In the CarFactory class, we created a HashMap to store flyweight (RaceCar) objects and written a getRaceCar() method- a factory method that returns a flyweight object. In the factory method, we checked the HashMap for the client specified key. If an entry is present, we returned the corresponding flyweight object. If an entry is not present, we used a switch statement to create and initialize a flyweight object, which can either be FlyweightMidgetCar or FlyweightSprintCar, based on the client specified value. We then stored the object in the HashMap, and finally returned the object to the client.

RaceCarClient.java

package guru.springframework.gof.flyweight;

public class RaceCarClient {
    private RaceCar raceCar;
    public RaceCarClient(String name) {
        /*Ask factory for a RaceCar*/
        raceCar = CarFactory.getRaceCar(name);
    }
     /**
     * The extrinsic state of the flyweight is maintained by the client
     */
    private int currentX = 0;
    private int currentY=0;
    public void moveCar(int newX, int newY){
    /*Car movement is handled by the flyweight object*/
        raceCar.moveCar(currentX,
                currentY, newX, newY);
        currentX = newX;
        currentY = newY;
    }

}

In the client class above, we have a reference to a flyweight object and initialized it in the constructor through a call to the getRaceCar() factory method. Once we got the shared flyweight object, we calculated the current position (extrinsic data) and passed it to the flyweight object through a call to the moveCar() method of the object (Line 16).

Notice how the client code is responsible for maintaining the state of the individual object. If state was not maintained in the client object, but in the flyweight object, the changes would be seen by all objects having a reference to the flyweight object. Clearly this is not what we want. Things like location will change for each client object, while things like horsepower do not change and can be shared across the client objects.

Let’s write some test code to see how this behaves in actual use.

package guru.springframework.gof.flyweight;

import org.junit.Test;

import static org.junit.Assert.*;

public class RaceCarClientTest {

    @Test
    public void testRaceCar() throws Exception {
        RaceCarClient raceCars[] = {
                new RaceCarClient("Midget"),
                new RaceCarClient("Midget"),
                new RaceCarClient("Midget"),
                new RaceCarClient("Sprint"),
                new RaceCarClient("Sprint"),
                new RaceCarClient("Sprint")
        };
        raceCars[0].moveCar(29, 3112);
        raceCars[1].moveCar(39, 2002);
        raceCars[2].moveCar(49, 1985);
        raceCars[3].moveCar(59, 2543);
        raceCars[4].moveCar(69, 2322);
        raceCars[5].moveCar(79, 2135);
       /*Output and observe the number of instances created*/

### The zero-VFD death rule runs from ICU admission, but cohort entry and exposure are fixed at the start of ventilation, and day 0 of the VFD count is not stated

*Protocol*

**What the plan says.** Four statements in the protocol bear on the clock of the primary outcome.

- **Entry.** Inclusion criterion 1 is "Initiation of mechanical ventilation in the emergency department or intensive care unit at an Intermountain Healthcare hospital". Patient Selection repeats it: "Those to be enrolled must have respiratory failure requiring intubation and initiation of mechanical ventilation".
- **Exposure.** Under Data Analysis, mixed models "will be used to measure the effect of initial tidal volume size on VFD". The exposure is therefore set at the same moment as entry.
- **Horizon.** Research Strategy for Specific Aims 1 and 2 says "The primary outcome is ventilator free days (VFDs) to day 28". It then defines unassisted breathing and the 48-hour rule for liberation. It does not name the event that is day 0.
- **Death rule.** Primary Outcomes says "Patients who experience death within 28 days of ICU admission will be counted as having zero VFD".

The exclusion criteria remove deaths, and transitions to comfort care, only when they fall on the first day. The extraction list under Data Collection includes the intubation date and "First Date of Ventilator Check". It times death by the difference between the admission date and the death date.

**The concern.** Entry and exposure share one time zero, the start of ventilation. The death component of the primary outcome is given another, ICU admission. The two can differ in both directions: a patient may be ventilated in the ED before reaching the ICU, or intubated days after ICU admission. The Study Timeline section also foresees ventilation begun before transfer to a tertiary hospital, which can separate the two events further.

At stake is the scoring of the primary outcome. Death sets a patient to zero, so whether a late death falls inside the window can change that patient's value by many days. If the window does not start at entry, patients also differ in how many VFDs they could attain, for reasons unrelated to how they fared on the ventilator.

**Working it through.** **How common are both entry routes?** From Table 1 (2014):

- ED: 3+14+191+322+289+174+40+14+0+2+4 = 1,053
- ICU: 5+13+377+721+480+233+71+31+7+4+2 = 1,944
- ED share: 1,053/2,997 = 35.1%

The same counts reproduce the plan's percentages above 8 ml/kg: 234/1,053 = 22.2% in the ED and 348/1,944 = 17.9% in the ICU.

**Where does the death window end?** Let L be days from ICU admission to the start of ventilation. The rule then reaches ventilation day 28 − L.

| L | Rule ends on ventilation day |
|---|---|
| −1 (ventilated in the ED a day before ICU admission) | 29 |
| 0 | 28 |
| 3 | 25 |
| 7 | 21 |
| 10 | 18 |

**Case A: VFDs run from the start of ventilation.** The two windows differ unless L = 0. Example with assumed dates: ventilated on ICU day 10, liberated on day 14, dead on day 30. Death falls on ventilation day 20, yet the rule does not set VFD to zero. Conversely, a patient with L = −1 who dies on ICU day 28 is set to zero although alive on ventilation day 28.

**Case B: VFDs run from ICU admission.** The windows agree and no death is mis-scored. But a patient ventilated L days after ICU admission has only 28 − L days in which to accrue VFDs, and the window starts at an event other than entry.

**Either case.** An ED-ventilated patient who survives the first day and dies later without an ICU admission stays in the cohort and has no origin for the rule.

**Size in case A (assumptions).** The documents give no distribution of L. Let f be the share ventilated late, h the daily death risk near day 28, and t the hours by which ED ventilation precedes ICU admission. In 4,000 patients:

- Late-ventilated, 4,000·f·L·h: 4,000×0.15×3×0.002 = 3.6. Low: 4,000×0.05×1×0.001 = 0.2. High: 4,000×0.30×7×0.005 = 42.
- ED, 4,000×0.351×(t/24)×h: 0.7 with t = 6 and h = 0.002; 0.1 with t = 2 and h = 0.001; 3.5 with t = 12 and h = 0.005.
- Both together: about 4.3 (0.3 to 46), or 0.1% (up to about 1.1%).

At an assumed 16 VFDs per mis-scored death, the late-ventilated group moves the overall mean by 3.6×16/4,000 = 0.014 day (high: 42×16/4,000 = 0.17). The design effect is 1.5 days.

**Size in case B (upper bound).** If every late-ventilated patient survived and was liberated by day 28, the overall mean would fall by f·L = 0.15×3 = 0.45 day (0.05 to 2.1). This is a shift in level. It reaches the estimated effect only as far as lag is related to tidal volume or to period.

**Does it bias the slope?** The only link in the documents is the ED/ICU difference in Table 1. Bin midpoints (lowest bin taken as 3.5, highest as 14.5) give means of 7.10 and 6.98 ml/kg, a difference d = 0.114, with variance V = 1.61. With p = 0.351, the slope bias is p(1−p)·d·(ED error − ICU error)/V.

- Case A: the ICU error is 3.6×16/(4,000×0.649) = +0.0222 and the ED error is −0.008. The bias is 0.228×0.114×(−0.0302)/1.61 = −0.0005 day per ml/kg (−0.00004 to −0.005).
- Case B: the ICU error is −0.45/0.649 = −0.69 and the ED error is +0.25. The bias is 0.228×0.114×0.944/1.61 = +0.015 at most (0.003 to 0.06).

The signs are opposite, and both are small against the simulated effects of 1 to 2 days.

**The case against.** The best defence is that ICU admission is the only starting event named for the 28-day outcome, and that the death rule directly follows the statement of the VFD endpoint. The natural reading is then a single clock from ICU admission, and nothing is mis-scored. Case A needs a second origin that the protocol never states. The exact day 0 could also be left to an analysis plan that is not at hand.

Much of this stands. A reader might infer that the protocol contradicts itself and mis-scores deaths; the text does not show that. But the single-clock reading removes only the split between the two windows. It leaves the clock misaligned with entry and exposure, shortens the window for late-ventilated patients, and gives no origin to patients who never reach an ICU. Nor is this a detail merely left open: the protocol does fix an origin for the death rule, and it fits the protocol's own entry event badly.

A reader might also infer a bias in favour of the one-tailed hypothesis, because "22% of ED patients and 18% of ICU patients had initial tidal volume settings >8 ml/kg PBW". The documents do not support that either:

System.out.println("Midget Car Instances: " + FlyweightMidgetCar.num);
       System.out.println("Sprint Car Instances: " + FlyweightSprintCar.num);
    }
}

In the test code we created an array of RaceCarClient with six RaceCarClient instances and called themoveCar() method on each instance. We also printed out the number of FlyweightMidgetCar and FlyweightSprintCar instances created.

When you run the code above, you will see this output:

-------------------------------------------------------
 T E S T S
-------------------------------------------------------
Running guru.springframework.gof.flyweight.RaceCarClientTest
New location of Midget Car is X29 - Y3112
New location of Midget Car is X39 - Y2002
New location of Midget Car is X49 - Y1985
New location of Sprint Car is X59 - Y2543
New location of Sprint Car is X69 - Y2322
New location of Sprint Car is X79 - Y2135
Midget Car Instances: 1
Sprint Car Instances: 1
Tests run: 1, Failures: 0, Errors: 0, Skipped: 0, Time elapsed: 0.01 sec - in guru.springframework.gof.flyweight.RaceCarClientTest

In the output above, notice that even though there are six moving cars: three midget and three sprint cars, only one instance for each got created.

Conclusion

The flyweight pattern might appear complex to some, and I agree it is one of the lesser used design patterns. Its probably used even less as computers have become more and more powerful. But when you’re dealing with large scale systems, the Flyweight Pattern is something to consider. It can help save system resources. There’s a lot of buzz about ‘Big Data’ in the industry. What happens when you’re processing big data?? You may see a use case for the Flyweight Pattern.

When you are developing Enterprise Applications with the Spring Framework, if you are in situations where you have a large amount of objects sharing some common state and consuming large amount of memory, the Flyweight pattern may be exactly what you are looking for.

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Topics:
java ,design patterns

Published at DZone with permission of John Thompson, DZone MVB. See the original article here.